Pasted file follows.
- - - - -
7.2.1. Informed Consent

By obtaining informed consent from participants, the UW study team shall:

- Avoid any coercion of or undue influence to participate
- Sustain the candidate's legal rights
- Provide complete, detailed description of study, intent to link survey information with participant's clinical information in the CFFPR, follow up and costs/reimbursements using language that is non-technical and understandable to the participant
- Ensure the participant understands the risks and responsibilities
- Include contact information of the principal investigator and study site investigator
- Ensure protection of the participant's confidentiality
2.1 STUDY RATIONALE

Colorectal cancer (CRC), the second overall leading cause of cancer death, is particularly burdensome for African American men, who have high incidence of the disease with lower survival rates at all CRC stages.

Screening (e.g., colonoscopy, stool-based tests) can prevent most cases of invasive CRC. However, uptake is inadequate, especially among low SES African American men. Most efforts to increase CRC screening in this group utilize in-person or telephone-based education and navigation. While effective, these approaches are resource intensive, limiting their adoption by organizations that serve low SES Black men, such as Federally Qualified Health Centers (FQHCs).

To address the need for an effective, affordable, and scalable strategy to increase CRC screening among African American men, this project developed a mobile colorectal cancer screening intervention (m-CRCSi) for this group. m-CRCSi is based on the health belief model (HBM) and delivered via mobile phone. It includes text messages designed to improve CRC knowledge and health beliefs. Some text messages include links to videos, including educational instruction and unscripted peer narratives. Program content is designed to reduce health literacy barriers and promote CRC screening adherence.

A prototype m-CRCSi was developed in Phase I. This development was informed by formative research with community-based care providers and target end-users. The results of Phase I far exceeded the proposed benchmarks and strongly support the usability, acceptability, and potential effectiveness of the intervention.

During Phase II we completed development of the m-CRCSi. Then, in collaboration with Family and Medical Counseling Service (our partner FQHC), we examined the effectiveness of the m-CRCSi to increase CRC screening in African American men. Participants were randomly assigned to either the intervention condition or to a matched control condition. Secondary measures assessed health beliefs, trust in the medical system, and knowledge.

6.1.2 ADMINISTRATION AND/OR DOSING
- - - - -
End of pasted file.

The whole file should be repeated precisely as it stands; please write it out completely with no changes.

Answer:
7.2.1. Informed Consent

By obtaining informed consent from participants, the UW study team shall:

- Avoid any coercion of or undue influence to participate
- Sustain the candidate's legal rights
- Provide complete, detailed description of study, intent to link survey information with participant's clinical information in the CFFPR, follow up and costs/reimbursements using language that is non-technical and understandable to the participant
- Ensure the participant understands the risks and responsibilities
- Include contact information of the principal investigator and study site investigator
- Ensure protection of the participant's confidentiality
2.1 STUDY RATIONALE

Colorectal cancer (CRC), the second overall leading cause of cancer death, is particularly burdensome for African American men, who have high incidence of the disease with lower survival rates at all CRC stages.

Screening (e.g., colonoscopy, stool-based tests) can prevent most cases of invasive CRC. However, uptake is inadequate, especially among low SES African American men. Most efforts to increase CRC screening in this group utilize in-person or telephone-based education and navigation. While effective, these approaches are resource intensive, limiting their adoption by organizations that serve low SES Black men, such as Federally Qualified Health Centers (FQHCs).

To address the need for an effective, affordable, and scalable strategy to increase CRC screening among African American men, this project developed a mobile colorectal cancer screening intervention (m-CRCSi) for this group. m-CRCSi is based on the health belief model (HBM) and delivered via mobile phone. It includes text messages designed to improve CRC knowledge and health beliefs. Some text messages include links to videos, including educational instruction and unscripted peer narratives. Program content is designed to reduce health literacy barriers and promote CRC screening adherence.

A prototype m-CRCSi was developed in Phase I. This development was informed by formative research with community-based care providers and target end-users. The results of Phase I far exceeded the proposed benchmarks and strongly support the usability, acceptability, and potential effectiveness of the intervention.

During Phase II we completed development of the m-CRCSi. Then, in collaboration with Family and Medical Counseling Service (our partner FQHC), we examined the effectiveness of the m-CRCSi to increase CRC screening in African American men. Participants were randomly assigned to either the intervention condition or to a matched control condition. Secondary measures assessed health beliefs, trust in the medical system, and knowledge.

6.1.2 ADMINISTRATION AND/OR DOSING